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Kaye with Shirley Bonne, 1960
November 11, 1918
New York City, New York
|Died||December 14, 1997
Rancho Mirage, California
Cause of death
(m.? - 1997; his death)
Stubby Kaye (November 11, 1918 – December 14, 1997) was an American comic actor known for his appearances in film musicals.
Directors viewed Kaye as a master of the Broadway idiom during the last phase of the musical comedy era. This was evidenced by his introduction of three show-stopping numbers of the era: “Fugue for Tinhorns” and “Sit Down You’re Rockin’ the Boat” from Guys and Dolls (1950) and “Jubilation T. Cornpone” from Li'l Abner (1956). In 1953 he played in a remake of It Happened One Night, You Can't Run Away From It. Kaye is best known for defining the role of Nicely-Nicely Johnson in Guys and Dolls, first on Broadway and then in the film version. He also played Marryin' Sam in Li'l Abner, again on both stage and screen. In 1962, he played the title character in Michael Winner's The Cool Mikado.
In the mid-1950s, Kaye guest starred on NBC's The Martha Raye Show. In 1958, he appeared on the short-lived NBC variety show, The Gisele MacKenzie Show. About this time, he also appeared on ABC's The Pat Boone Chevy Showroom. In the 1959–1960 television season, Kaye co-starred with William Demarest, Jeanne Bal, and Murray Hamilton in the short-lived NBC sitcom Love and Marriage.
In the 1960s, Kaye became well known as host of a weekly children's talent show, Stubby's Silver Star Show. During the 1962–1963 season, he was a regular on Stump the Stars. On April 14, 1963, he guest starred as "Tubby Mason" in NBC's Ensign O'Toole comedy series, starring Dean Jones.
Kaye's later stage productions included Man of Magic in London (with Stuart Damon as Harry Houdini), and his final Broadway show Grind co-starring Ben Vereen in 1985. He made a guest appearance in "Delta And The Bannermen", a story in the British science fiction series, Doctor Who in 1987. His last featured film role was as Marvin Acme in Robert Zemeckis's 1988 film Who Framed Roger Rabbit.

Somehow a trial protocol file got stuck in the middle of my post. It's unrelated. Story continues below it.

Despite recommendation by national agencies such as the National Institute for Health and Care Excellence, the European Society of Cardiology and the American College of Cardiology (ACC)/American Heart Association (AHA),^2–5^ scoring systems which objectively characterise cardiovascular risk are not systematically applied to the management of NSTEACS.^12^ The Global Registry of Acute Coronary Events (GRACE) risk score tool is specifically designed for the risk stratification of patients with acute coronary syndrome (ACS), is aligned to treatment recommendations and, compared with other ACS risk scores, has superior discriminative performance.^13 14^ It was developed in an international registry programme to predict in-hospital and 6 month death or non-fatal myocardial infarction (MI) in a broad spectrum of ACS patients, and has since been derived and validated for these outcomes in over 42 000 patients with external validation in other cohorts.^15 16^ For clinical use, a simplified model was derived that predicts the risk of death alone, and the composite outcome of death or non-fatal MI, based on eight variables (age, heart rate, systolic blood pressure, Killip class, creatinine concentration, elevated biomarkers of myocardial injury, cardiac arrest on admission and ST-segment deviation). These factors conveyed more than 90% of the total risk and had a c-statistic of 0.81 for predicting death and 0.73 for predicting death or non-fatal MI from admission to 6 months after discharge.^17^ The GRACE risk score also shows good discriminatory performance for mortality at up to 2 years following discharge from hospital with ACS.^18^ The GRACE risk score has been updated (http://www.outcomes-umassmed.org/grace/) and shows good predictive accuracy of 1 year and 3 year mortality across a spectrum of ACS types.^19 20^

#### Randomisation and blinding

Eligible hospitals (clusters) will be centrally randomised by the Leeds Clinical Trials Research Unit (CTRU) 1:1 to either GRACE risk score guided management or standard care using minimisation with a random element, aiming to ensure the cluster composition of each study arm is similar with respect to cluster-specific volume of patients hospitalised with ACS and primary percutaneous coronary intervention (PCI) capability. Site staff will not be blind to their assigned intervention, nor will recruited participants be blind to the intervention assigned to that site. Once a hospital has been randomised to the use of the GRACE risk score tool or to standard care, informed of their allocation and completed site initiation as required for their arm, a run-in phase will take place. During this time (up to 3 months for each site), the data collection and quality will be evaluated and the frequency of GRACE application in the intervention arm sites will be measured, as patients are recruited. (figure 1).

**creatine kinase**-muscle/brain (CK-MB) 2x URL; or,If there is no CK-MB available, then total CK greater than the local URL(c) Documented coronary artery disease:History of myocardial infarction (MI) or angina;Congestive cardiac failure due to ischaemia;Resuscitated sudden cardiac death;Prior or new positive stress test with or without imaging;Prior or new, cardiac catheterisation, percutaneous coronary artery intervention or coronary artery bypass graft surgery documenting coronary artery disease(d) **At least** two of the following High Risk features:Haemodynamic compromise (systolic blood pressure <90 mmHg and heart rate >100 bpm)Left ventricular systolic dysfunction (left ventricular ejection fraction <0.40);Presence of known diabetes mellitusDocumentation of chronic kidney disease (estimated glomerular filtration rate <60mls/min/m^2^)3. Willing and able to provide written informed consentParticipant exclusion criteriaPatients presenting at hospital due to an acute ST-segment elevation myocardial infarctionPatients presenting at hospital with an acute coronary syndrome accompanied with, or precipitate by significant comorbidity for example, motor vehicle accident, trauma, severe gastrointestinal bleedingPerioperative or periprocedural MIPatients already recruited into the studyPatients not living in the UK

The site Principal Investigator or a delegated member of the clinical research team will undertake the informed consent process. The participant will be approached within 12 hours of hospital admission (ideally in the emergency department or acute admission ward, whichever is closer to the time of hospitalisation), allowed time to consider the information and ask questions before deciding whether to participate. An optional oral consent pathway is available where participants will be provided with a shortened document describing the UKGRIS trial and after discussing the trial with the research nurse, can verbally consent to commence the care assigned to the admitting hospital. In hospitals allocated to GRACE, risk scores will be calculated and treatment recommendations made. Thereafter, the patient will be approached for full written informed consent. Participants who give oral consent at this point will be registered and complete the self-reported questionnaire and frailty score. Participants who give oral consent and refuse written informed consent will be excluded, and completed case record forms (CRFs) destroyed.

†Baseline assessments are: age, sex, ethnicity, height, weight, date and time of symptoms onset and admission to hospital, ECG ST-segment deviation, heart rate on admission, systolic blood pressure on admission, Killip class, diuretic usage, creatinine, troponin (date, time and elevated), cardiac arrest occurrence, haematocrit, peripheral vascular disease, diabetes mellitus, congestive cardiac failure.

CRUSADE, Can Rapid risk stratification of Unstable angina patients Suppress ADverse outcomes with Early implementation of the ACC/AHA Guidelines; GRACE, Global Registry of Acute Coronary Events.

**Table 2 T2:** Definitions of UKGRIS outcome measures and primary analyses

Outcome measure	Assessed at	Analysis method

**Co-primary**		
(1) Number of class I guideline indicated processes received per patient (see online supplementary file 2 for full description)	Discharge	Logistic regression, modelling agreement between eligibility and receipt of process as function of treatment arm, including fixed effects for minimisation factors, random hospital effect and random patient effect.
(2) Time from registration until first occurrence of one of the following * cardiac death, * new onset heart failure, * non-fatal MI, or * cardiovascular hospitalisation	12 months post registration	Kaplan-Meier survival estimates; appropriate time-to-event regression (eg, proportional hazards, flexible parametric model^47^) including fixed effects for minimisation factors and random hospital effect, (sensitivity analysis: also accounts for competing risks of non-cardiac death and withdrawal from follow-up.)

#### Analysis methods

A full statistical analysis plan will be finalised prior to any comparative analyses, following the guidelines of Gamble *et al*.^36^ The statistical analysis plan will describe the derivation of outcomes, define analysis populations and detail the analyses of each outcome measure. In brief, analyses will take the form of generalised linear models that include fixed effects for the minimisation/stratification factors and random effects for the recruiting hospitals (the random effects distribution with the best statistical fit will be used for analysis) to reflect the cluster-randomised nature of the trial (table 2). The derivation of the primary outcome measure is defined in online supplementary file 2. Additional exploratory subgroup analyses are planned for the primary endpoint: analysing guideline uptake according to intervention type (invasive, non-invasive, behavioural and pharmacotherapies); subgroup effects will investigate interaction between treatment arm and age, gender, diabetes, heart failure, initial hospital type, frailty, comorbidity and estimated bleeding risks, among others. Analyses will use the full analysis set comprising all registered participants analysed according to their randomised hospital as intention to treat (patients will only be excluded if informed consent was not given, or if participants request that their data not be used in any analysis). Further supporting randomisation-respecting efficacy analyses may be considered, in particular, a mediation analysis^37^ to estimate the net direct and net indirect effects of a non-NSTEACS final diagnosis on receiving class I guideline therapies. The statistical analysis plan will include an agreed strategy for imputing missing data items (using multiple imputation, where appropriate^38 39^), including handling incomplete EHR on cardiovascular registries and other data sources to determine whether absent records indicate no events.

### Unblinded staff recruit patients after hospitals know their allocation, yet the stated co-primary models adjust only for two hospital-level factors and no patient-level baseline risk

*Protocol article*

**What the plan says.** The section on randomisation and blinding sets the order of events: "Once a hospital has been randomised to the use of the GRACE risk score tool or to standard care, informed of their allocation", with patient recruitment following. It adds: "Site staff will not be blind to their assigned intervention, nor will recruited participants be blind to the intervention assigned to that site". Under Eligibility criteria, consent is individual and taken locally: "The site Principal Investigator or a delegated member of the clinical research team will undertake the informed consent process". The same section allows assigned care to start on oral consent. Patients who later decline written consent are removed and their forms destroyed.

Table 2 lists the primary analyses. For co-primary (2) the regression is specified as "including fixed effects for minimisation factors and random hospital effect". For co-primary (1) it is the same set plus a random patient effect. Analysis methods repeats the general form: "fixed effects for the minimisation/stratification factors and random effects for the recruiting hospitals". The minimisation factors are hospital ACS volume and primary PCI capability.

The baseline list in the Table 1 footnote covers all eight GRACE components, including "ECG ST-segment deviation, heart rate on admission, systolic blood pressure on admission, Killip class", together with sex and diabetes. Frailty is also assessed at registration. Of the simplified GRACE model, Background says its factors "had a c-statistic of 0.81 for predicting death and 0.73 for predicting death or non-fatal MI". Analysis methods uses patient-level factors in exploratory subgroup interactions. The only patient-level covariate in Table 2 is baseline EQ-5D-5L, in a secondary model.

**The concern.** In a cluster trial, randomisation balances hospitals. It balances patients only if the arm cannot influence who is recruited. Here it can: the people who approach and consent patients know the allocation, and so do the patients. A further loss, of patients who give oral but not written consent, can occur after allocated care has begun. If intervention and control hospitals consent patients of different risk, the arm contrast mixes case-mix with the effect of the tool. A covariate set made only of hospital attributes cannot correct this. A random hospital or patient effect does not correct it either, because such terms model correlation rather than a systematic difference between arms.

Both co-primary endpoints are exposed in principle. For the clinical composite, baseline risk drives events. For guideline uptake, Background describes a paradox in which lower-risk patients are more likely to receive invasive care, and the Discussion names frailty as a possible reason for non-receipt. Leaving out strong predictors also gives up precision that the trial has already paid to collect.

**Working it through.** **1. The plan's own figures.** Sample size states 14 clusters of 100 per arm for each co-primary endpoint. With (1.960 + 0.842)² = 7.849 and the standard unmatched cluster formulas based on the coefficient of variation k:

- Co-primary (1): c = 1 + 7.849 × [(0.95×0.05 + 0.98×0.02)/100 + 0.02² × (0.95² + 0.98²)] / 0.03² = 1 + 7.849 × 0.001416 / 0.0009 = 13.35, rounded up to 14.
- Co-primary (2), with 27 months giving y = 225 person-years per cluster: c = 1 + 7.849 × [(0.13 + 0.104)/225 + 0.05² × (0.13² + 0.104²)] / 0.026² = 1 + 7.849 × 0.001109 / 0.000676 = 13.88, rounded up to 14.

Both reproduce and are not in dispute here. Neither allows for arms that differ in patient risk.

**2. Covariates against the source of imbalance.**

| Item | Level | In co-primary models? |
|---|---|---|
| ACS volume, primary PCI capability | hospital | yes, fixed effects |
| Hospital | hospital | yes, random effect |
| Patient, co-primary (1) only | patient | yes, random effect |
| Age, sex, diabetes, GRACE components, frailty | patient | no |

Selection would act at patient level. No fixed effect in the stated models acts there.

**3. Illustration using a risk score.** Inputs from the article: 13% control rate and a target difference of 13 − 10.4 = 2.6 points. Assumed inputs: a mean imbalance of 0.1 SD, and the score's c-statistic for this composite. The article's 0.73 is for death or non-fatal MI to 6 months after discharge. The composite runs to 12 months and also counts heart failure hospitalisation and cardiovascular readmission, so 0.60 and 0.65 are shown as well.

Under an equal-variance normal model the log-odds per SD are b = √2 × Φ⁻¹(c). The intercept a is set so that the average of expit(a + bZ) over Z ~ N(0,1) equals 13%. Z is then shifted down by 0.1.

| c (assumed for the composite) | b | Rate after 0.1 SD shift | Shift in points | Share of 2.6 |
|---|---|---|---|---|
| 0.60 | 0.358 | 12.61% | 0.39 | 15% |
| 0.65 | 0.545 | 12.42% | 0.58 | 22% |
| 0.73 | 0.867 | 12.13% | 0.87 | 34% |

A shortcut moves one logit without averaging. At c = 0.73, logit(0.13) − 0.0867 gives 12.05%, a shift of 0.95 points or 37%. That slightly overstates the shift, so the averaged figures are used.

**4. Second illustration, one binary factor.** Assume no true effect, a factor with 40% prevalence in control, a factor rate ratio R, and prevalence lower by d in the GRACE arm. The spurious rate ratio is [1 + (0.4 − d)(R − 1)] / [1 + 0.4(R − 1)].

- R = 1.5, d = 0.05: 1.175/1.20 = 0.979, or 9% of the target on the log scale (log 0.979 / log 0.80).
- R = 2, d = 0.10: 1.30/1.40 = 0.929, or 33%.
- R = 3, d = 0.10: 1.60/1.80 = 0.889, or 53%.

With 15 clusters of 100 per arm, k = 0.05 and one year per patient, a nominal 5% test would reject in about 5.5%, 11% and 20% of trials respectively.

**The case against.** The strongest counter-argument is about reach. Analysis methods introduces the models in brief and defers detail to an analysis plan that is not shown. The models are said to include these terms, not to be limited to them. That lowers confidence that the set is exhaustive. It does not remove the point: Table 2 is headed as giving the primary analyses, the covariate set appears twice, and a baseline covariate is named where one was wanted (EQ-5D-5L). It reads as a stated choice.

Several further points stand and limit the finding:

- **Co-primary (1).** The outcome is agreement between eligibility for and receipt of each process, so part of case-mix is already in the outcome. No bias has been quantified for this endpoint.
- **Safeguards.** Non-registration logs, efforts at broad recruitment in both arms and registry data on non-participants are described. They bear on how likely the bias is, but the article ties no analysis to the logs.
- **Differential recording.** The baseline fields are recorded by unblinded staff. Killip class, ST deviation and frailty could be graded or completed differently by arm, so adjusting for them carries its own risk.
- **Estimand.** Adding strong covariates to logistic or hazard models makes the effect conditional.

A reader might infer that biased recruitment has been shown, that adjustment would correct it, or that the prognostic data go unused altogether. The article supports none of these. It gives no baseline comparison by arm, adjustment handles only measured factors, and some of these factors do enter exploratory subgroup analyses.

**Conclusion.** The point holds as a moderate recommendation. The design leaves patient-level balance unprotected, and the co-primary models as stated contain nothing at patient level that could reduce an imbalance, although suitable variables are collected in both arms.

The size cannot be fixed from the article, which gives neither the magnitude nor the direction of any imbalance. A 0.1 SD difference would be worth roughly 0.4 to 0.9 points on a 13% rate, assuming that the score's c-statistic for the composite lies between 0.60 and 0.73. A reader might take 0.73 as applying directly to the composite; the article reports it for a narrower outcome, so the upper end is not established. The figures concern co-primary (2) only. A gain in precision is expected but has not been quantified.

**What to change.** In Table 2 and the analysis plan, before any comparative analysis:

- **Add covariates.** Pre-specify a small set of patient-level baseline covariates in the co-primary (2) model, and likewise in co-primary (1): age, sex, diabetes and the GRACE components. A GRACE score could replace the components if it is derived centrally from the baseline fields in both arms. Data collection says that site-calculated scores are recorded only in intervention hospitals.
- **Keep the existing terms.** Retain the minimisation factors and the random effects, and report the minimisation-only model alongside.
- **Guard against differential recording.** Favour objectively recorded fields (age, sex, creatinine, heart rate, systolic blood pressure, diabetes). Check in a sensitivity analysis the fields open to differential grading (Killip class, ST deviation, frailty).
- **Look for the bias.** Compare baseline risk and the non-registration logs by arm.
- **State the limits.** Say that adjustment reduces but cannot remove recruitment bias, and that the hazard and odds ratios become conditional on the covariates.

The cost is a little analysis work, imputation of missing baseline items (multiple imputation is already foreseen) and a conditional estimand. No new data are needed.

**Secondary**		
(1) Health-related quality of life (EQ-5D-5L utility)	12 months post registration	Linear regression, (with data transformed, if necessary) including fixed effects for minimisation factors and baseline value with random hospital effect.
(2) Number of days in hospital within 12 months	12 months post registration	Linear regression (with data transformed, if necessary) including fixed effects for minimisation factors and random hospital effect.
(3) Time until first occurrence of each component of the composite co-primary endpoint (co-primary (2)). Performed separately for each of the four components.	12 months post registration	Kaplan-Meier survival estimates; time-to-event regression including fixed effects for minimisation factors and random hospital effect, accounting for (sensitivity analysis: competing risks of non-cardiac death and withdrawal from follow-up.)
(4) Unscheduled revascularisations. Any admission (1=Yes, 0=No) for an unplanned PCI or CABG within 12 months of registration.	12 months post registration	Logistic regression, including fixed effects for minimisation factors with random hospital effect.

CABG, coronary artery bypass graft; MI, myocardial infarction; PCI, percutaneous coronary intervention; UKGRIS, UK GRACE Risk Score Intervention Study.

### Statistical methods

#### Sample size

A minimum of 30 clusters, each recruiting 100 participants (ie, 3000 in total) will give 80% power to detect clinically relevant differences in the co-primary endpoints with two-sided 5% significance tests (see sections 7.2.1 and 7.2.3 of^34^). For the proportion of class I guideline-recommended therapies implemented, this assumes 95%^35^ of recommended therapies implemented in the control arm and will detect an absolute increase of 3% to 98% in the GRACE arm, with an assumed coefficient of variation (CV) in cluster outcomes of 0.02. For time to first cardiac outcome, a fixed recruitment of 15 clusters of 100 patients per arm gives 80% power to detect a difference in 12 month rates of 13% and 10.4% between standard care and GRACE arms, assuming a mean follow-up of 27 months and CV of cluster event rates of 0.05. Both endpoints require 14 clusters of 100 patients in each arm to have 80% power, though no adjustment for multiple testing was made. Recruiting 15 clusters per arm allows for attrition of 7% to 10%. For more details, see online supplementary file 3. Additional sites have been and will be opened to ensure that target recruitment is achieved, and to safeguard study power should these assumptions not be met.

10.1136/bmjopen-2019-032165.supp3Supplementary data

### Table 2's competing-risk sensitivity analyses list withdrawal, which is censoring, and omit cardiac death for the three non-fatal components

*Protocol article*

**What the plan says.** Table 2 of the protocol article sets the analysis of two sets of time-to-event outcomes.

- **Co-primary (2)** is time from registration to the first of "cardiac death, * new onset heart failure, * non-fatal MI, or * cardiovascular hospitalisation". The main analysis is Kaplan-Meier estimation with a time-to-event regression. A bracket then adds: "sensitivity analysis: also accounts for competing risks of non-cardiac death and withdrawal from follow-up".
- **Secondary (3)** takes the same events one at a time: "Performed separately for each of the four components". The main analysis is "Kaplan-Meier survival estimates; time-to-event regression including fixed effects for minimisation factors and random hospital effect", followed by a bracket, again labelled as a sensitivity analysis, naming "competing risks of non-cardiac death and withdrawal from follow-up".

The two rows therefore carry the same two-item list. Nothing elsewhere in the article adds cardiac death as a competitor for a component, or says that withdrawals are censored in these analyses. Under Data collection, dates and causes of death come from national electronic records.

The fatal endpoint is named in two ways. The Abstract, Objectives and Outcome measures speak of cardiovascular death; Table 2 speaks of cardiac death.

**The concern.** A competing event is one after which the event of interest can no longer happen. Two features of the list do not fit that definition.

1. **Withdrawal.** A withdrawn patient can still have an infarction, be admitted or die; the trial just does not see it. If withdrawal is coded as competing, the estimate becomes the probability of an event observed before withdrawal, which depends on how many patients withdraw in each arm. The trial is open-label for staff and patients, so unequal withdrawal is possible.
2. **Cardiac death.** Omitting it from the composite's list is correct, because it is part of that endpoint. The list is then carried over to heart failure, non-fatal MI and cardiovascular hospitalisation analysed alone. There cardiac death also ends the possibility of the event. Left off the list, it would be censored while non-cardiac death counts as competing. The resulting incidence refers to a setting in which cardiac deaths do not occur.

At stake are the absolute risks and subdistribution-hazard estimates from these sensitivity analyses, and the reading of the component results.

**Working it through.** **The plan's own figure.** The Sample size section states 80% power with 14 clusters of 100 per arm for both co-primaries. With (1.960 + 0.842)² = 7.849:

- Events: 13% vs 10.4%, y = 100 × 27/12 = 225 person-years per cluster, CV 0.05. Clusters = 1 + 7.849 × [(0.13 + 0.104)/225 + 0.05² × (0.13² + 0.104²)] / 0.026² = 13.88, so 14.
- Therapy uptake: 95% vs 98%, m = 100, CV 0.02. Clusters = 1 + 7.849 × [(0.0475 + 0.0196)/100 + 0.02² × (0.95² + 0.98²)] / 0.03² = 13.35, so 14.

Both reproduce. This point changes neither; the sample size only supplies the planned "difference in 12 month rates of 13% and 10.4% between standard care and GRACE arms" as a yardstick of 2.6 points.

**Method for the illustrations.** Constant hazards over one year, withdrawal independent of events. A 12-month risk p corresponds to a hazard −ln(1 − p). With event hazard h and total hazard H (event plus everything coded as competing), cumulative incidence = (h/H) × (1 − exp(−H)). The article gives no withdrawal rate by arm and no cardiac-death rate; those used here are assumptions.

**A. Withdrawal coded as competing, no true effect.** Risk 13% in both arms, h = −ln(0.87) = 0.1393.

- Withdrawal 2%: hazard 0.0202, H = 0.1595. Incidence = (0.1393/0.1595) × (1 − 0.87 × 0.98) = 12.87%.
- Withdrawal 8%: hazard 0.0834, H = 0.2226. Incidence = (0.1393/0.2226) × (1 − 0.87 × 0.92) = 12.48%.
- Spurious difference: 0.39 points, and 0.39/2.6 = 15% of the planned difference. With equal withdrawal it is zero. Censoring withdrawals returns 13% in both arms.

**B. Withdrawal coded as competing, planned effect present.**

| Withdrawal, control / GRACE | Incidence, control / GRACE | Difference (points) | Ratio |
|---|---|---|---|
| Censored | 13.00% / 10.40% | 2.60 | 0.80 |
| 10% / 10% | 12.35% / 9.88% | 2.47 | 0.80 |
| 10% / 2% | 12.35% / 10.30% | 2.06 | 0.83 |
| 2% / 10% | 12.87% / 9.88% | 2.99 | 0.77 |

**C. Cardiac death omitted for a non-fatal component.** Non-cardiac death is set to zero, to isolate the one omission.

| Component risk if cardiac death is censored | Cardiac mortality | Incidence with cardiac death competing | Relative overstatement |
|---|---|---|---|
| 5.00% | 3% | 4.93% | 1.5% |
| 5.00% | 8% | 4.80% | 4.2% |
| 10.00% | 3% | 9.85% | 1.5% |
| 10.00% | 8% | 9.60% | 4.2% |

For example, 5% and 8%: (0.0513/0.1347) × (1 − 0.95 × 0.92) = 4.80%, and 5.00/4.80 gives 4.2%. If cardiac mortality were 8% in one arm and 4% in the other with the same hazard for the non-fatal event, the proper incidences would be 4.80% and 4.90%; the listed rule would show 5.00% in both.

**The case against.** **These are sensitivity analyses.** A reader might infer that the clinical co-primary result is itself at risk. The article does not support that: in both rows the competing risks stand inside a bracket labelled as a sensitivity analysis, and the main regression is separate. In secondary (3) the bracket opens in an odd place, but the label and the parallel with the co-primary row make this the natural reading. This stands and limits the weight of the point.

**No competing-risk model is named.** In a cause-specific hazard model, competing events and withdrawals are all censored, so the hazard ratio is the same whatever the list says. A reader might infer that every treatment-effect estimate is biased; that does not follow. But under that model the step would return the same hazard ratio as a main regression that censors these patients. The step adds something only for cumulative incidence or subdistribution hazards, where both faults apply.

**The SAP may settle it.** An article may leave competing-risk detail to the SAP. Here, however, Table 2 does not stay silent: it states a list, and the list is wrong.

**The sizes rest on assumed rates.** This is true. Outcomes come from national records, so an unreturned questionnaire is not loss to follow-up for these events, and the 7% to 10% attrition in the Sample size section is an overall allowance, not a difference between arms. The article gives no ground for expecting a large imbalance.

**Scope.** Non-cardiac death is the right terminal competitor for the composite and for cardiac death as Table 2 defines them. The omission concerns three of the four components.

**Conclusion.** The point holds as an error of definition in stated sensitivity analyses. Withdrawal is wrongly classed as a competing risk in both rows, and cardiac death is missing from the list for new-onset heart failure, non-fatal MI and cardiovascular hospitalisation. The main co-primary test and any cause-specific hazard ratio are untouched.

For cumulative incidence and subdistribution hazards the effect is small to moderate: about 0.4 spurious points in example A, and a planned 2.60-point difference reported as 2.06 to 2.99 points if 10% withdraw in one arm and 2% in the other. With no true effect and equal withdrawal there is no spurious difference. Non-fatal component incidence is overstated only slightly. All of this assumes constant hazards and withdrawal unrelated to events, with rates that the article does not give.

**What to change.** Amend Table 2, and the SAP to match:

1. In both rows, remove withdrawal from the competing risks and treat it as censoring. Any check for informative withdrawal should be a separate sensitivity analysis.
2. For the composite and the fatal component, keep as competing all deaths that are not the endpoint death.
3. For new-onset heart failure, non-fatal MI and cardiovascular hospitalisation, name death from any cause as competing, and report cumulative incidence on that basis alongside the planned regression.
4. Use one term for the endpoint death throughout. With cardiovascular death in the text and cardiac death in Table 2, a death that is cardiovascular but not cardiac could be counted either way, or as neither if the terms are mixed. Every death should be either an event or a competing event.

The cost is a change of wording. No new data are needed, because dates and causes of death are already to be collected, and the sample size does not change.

Kaye was born Bernard Katzin in New York City on the last day of the First World War, at West 114th Street in the Morningside Heights section of Manhattan to first generation Jewish-Americans originally from Russia and Austria. He was raised in the Far Rockaway section of Queens and in The Bronx.
His first wife was Jeanne Watson from Chicago, who was a clerical worker at the movie studios in the late 1950s. They were married in 1960 as the series Love and Marriage ended, but the couple divorced because of personal differences within a year of their marriage.
Kaye's second wife, Angela Bracewell, was a former dancer at the London Palladium whom he met while living in Great Britain. She was the hostess of the British version of the Beat the Clock game show, a segment of Val Parnell's Sunday Night at the London Palladium. They remained married until his death.
- Guys and Dolls (1955)
- Li'l Abner (1959)
- The Cool Mikado (1962)
- Sex and the Single Girl (1964)
- Cat Ballou (1965)
- The Way West (1967)
- Can Hieronymus Merkin Ever Forget Mercy Humppe and Find True Happiness? (1969)
- Sweet Charity (1969)
- Six Pack Annie (1975)
- Ellis Island (1984) TV Miniseries
- Who Framed Roger Rabbit (1988)
- "I Was Born This Way"
- Comic actor Stubby Kaye dies at 79
- Billboard - 26 Jan 1946 Vol. 58, No. 4 "She does a fair boogie-woogie, doing her own style of Prelude in C- Sharp Minor. Stubby Kaye keeps the show going along as a rotund emsee. He makes fun of his size in I Was Born This Way, a laugh-packed song."
|Wikimedia Commons has media related to Stubby Kaye.|
- Stubby Kaye at the Internet Movie Database
- Stubby Kaye at the TCM Movie Database
- Stubby Kaye at the Internet Broadway Database